“I am myself a Pan Africanist and try to make sure that my children understand and respect what people of African descent have gone through and what our continent has gone trough and not be bitter and angry but engage in any way they can to uplift and work and contribute,” she added.

Rahel moved back to Ethiopia when Hailee was 6 years old, and they lived there for four years before returning to Europe. The experience helped Hailee to develop her Amharic language skills and also to gain an appreciation of her ancestral culture, which the singer says she draws on for her music.

“My background and my heritage form who I am as a singer,” she says. “My mother always told me and my brother that if you don’t know where you’re coming from, you can’t get to where you want to go.”

Saturday, 7 July 2012


Stephen Marley in concert in Paris
PARIS - The audience may have come partly for the songs of his father, but Stephen Marley did not seem to mind when he performed at a sold-out show in Paris this week. In fact, Bob Marley’s second son sang his father’s greatest hits with pride, as a tribute to the late reggae icon.

Stephen even brought his own son, Jo Mersa, out on stage to join him on songs such as “Could You Be Loved” and “Redemption Song”. The well-known melodies got some of the biggest cheers from the young and diverse crowd, who sang enthusiastically along and waved their arms (and lighters) in the air.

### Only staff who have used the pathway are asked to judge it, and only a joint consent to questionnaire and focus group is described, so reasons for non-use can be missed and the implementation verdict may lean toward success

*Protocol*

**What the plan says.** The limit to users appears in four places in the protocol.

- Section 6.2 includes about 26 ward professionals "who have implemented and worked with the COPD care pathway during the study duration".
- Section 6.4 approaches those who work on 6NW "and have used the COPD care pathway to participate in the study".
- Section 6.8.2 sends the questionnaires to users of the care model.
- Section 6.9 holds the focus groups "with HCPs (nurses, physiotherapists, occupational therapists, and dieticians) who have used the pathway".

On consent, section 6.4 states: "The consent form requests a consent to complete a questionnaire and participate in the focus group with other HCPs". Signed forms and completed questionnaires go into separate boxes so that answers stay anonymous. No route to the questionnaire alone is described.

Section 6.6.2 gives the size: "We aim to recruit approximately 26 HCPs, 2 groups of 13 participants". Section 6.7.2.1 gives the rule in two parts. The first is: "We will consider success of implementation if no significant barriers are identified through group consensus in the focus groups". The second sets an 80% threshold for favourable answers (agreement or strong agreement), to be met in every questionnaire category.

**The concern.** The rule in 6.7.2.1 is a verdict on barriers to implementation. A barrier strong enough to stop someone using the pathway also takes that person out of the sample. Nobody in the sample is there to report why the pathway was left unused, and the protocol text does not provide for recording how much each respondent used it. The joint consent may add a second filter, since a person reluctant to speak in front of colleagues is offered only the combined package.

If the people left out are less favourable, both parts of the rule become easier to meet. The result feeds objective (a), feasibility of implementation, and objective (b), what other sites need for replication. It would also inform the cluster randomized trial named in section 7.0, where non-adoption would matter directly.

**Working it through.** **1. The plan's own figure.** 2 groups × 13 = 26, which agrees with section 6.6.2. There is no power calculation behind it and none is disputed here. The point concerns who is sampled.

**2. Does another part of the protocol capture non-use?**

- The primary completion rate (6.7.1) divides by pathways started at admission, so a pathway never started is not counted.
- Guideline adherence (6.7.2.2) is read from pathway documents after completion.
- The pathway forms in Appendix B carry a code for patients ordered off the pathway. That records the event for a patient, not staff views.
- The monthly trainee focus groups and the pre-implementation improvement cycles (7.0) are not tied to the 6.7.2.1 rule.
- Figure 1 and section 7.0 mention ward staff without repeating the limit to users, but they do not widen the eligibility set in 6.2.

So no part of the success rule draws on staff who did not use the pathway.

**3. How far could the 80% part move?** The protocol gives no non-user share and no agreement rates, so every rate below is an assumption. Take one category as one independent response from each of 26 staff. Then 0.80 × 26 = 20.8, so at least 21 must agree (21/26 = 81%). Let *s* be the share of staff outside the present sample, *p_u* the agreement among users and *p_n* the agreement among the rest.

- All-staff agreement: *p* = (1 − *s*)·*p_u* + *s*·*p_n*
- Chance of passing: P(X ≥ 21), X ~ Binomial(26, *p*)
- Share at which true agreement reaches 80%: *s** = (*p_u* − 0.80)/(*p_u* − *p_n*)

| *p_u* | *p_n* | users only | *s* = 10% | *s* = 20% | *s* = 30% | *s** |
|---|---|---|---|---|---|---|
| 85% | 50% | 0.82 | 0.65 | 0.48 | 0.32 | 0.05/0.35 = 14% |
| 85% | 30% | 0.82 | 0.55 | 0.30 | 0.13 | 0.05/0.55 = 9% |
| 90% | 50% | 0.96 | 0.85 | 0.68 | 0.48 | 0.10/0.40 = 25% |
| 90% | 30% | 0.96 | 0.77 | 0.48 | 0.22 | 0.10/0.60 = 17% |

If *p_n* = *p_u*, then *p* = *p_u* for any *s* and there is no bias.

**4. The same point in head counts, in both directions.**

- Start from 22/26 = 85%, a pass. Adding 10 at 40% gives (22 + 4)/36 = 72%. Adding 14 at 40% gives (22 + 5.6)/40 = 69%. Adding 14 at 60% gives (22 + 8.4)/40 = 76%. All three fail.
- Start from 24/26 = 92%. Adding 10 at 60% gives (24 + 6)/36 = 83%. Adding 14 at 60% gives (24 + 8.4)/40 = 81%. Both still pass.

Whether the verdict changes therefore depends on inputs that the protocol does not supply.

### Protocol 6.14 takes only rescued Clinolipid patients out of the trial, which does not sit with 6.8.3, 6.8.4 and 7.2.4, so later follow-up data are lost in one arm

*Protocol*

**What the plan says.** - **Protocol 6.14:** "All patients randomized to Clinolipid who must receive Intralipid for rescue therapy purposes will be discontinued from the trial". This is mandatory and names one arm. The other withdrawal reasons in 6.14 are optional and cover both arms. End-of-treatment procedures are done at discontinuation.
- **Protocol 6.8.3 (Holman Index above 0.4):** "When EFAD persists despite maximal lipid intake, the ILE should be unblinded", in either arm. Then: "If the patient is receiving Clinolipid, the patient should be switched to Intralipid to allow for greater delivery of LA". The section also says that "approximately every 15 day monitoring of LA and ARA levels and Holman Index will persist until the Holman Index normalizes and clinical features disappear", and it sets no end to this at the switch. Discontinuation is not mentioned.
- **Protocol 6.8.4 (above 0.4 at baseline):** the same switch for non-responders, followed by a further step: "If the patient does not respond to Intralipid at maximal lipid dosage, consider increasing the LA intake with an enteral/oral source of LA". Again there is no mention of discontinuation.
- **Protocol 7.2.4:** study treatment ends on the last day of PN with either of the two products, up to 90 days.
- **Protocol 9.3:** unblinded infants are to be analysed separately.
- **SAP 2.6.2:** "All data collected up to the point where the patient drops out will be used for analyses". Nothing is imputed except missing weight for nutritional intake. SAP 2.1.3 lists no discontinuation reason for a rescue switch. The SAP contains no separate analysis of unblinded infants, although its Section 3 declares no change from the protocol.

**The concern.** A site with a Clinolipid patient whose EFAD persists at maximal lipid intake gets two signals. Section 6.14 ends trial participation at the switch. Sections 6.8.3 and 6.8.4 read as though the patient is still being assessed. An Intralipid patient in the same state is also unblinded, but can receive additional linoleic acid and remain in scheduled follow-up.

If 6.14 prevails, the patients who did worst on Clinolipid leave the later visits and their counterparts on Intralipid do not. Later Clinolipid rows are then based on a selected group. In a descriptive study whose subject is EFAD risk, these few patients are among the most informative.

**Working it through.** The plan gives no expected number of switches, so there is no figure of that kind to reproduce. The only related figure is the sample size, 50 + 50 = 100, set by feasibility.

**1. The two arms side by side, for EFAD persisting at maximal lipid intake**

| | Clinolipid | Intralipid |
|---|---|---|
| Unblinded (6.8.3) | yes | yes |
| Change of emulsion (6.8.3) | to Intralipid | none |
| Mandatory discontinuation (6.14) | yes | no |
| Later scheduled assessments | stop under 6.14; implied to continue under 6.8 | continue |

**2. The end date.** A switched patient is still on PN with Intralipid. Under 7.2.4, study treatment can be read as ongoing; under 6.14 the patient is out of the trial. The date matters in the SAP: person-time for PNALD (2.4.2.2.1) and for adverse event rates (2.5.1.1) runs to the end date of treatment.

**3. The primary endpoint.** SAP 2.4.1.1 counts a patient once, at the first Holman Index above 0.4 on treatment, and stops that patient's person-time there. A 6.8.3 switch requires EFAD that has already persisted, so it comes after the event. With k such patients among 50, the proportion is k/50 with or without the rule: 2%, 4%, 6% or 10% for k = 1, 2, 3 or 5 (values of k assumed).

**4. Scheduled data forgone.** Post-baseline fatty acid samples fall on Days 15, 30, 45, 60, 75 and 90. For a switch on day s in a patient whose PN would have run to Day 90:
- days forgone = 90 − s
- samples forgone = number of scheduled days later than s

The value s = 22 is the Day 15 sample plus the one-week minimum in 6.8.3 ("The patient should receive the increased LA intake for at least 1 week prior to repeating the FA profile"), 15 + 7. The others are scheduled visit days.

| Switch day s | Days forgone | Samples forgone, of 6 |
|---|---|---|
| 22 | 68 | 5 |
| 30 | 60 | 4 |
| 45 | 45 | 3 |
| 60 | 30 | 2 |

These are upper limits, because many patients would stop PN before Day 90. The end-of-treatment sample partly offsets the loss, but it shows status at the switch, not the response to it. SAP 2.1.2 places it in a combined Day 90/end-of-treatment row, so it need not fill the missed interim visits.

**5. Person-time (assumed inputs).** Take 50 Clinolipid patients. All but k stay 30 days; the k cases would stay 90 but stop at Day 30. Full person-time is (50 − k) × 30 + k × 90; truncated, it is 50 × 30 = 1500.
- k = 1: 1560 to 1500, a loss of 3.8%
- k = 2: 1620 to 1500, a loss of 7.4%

Stephen - a singer, producer, songwriter and talented musician in his own right - mixed the famous Marley standards with material from his Grammy-winning album Revelation Part 1: The Root of Life, for a memorable concert. The audience grooved to “Made in Africa”, “Now I Know” and the very infectious “The Chapel” (sample lyrics: “take your troubles to Selassie, he’s the only king of kings”).

The Paris show was part of a nine-week European tour, as Stephen takes on the responsibility of promoting what many consider to be the best aspects of roots reggae -  the conscious lyrics and mellow, uplifting beats. In an informal interview after the show, he talked with SWAN’s Alecia McKenzie about the music, the message and the motivation.

McKenzie: What is it like performing in France?
Marley: It’s wonderful to be in France. It’s always nice because France has embraced reggae music from my father’s time. It’s really great to be here.

McKenzie: You performed at Reggae Sun Ska (an annual festival near Bordeaux) last year with your brothers. How was that?
Marley: Great vibes. Wonderful vibes. It was a very diverse crowd and it was great to see the different cultures all coming together.

McKenzie: Let’s talk about the “Marley” documentary, which is currently in cinemas in Europe. What do you think of it?
Marley: Great. (Long pause.) What you want me to say?

McKenzie: Well, is this a “correct” picture of your father?